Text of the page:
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What is Dragon Fruit & How to Eat It?

Updated on March 4, 2017
Peggy W profile image

My husband & I are what could be called "foodies." We enjoy sampling & discovering new & different foods from all areas of the world.

Adventure in Eating

My hubby and I often watch one of the food channels on television and sometimes we see types of food of which we are unfamiliar.

Chopped is one of our favorite programs in which the contestants open baskets filled with some crazy combinations of things with which they have to make an appetizer, an entrée or a dessert using at least a portion of each thing found in the basket.

They are also timed and the people making the most flavorful and well presented dish within the time limit wins and moves on to competing in the next round. One person is chopped from the competition and no longer competes.

The ultimate winner…one person out of four original contestants…walks away with a cash prize and bragging rights.


Dragonfruit | Source
Interior view of sliced dragonfruit
Interior view of sliced dragonfruit | Source

Fresh Seasonal Dragon Fruit

Dragon Fruit

Whether we saw dragon fruit on Chopped or another television cooking program does not matter. Suffice it to say we had both heard of this fruit but had never purchased nor tasted it.

We were shopping in a relatively new grocery store that has opened in Houston recently called Sprouts. I spotted dragon fruits for sale at $4.99 a pound. We decided that it would be fun to buy one and see what it tasted like.

Fortunately there was a customer in line at the checkout stand behind us that advised us what to do with it. She told us that what she does is to slice the fruit in half and simply scoop out the flesh with a spoon and eat it that way. We were grateful for her advice. The lady was of Asian descent and mentioned that the ones grown in her part of the world tasted sweeter.

Armed with this information we went home and shared that one dragon fruit the next morning as a part of our breakfast when we often enjoy some fresh fruit.

The taste of the dragon fruit is very mild. It had a texture reminiscent of a soft melon or kiwi berry. It was full of tiny seeds similar in size to a poppy seed but with little flavor.

Dragon fruit is not inexpensive. This one fruit cost us $2.50 so I know we will not be purchasing them often but at least we have now been introduced to its flavor.


Are you familiar with eating Dragon Fruit?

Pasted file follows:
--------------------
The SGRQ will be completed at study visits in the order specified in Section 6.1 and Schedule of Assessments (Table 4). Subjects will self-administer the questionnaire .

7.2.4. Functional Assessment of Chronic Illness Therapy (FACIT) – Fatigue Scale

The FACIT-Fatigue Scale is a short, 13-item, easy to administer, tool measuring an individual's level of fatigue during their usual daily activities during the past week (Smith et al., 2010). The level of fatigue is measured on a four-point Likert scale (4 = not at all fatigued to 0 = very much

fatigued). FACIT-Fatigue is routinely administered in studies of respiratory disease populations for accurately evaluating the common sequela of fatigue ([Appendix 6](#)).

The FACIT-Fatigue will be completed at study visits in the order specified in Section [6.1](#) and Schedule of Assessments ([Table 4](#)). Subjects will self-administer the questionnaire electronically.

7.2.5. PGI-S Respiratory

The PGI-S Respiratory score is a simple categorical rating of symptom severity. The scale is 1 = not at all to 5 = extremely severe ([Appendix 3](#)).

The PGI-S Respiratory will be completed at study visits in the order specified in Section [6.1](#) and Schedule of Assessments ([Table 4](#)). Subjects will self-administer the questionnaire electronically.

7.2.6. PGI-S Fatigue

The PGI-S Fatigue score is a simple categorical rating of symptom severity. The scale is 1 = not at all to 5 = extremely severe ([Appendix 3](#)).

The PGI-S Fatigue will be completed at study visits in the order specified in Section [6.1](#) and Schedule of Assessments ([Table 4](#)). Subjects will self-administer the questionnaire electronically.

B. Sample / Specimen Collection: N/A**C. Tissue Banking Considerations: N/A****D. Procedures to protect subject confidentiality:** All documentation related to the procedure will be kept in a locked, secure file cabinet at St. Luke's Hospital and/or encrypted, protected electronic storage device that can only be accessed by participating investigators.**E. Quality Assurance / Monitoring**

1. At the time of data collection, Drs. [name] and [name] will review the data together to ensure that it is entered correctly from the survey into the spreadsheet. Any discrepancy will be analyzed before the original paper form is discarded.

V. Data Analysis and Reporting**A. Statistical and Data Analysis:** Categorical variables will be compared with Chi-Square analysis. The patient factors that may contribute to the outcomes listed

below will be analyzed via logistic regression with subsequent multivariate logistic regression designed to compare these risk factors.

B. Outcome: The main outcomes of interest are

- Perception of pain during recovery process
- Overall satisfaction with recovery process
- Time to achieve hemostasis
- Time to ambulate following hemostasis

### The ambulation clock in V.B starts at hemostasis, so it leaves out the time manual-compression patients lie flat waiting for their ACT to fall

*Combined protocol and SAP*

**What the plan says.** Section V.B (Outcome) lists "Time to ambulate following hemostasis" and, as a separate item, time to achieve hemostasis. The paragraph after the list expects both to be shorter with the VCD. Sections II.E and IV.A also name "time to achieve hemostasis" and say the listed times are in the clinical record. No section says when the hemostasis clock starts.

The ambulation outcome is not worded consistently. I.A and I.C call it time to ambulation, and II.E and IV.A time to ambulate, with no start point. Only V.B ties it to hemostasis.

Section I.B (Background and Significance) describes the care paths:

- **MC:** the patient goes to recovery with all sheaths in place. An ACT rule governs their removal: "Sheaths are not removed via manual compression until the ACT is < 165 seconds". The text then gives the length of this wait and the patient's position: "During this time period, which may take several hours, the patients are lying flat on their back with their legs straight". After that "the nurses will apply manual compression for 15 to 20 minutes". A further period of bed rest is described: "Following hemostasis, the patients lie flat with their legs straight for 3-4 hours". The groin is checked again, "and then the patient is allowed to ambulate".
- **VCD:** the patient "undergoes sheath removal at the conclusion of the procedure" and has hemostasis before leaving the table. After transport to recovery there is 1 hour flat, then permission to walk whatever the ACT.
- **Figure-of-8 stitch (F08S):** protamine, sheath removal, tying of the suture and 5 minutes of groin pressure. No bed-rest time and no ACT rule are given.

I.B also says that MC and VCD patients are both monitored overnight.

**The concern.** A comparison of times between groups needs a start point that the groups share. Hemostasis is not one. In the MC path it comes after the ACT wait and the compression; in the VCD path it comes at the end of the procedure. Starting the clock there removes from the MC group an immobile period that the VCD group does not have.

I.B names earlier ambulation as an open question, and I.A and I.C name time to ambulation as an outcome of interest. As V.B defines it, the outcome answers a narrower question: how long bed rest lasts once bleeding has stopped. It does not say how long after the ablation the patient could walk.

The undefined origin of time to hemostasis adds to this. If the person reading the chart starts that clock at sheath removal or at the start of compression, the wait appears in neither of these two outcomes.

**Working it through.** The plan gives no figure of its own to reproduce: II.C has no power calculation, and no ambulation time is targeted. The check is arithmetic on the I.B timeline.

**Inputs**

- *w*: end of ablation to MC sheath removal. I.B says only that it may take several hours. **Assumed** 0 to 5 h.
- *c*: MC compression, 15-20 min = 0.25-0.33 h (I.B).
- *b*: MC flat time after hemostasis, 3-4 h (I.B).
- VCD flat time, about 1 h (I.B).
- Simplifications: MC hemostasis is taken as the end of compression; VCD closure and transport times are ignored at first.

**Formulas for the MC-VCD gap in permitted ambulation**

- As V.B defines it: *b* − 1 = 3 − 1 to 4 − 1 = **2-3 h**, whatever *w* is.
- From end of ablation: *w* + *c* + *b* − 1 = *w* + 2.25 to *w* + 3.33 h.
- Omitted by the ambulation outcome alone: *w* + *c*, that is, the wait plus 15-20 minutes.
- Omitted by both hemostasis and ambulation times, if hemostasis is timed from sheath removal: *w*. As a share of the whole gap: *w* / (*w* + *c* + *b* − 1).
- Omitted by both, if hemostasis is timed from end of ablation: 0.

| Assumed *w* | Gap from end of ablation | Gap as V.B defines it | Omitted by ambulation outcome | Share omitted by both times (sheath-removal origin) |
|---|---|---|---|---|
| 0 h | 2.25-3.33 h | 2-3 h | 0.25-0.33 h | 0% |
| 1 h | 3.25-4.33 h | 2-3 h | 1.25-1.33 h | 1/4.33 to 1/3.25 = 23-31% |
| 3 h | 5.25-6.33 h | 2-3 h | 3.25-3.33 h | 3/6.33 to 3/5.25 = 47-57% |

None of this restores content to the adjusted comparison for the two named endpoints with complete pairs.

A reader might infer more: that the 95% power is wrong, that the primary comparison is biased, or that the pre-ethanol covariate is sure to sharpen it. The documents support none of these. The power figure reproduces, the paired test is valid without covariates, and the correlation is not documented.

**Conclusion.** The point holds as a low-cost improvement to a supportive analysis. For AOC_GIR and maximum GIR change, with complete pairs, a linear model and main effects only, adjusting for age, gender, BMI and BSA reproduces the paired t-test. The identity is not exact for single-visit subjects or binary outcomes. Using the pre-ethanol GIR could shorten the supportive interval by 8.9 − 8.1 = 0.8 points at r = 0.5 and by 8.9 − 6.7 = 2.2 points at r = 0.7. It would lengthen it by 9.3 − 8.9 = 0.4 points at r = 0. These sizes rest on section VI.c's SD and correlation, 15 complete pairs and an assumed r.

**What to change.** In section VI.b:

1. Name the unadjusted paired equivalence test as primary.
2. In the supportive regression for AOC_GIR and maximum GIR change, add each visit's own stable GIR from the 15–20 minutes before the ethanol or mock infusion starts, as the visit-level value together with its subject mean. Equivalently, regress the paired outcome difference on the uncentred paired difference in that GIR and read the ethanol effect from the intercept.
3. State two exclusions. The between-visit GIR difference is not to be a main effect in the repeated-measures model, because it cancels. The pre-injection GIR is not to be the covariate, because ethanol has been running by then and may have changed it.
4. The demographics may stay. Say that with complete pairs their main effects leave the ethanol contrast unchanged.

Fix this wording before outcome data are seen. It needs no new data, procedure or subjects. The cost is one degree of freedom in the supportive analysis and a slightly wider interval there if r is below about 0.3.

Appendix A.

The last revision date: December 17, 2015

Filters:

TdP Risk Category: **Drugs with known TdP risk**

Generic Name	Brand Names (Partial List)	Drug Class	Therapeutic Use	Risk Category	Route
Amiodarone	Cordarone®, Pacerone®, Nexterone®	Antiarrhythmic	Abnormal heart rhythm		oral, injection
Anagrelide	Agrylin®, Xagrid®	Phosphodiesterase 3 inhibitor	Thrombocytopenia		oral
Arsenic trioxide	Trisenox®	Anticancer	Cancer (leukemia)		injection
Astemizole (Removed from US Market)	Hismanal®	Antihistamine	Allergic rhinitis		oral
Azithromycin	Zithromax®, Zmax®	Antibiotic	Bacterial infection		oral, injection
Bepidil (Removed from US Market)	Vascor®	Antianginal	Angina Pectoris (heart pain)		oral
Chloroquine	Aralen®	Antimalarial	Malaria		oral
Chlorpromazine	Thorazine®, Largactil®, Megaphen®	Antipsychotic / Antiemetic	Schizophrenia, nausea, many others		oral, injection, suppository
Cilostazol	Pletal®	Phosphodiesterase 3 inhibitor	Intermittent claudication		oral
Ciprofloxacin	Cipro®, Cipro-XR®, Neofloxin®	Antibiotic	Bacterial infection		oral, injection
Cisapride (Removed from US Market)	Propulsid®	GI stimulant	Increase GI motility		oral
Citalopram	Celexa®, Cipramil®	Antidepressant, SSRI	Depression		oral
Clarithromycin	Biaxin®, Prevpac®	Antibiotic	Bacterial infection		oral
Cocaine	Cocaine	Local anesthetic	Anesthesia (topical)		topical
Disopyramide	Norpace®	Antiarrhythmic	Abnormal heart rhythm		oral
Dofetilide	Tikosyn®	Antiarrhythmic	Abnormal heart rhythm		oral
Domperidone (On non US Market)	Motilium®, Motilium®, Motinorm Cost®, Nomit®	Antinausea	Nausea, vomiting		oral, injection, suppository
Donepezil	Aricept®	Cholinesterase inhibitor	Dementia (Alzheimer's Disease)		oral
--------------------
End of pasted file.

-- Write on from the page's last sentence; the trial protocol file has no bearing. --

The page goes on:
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Regions where Dragon Fruit is Grown

Dragon fruit is grown in warm climates around the world ranging from Asian countries to Mexico to South America, Hawaii and other places.

It is the fruit of a cactus and there are dark red, pink and yellow varieties.

You can learn more about dragon fruit here.

If you wish to know how to grow a dragon fruit the video below will be of help.

See what a dragon fruit plantation looks like here:

Nutritional Values of DragonFruit

These approximate values are based upon consuming 1 small white fleshed dragon fruit. As you can easily tell from the numbers listed below, it can add good nutrition to a person's daily diet. The percentage numbers are based upon an average 2,000 calorie diet.

  • 60 Calories
  • 14 Grams of Carbohydrates, approximately 5%
  • 1 Gram Fiber, approximately 4%
  • 2 Grams Protein, approximately 4%
  • 0 Cholesterol as there is 0 fat

If you know of other ways to enjoy dragon fruit, please leave your comments below. Thanks!

© 2016 Peggy Woods


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    • Peggy W profile image

      Peggy Woods 3 weeks ago from Houston, Texas

      Hi Rajan,

      Dragon fruit does not grow where we live either but we do get to see it in stores. It definitely has a mild flavor.

    • rajan jolly profile image

      Rajan Singh Jolly 3 weeks ago from From Mumbai, presently in Jalandhar,INDIA.

      We do not get this fruit in India. I tasted Dragon fruit for the first time when I visited China a few years back. I just loved it's mild taste & flavor.

    • Peggy W profile image

      Peggy Woods 2 months ago from Houston, Texas

      Hi Eileen,

      We saw some different colored ones in the store yesterday and they are pricey. Hope your friend is having luck growing and selling them.

    • Eileen Hughes profile image

      Eileen Hughes 2 months ago from Northam Western Australia

      I have heard of them, in fact a friend told me that she was going to grow them as they sell well and thinks she can make a lot of money doing so. I wondered but wished her luck. So far have not heard how she got on with her new venture.

      They certainly look like a different type of fruit that we are used to eating. Thanks for the info, always good to learn something new.

    • DREAM ON profile image

      DREAM ON 4 months ago

      After reading your hub I am looking forward to trying dragon fruit. I like melon and cantaloupe so I think I will like this. Have a beautiful Saturday.

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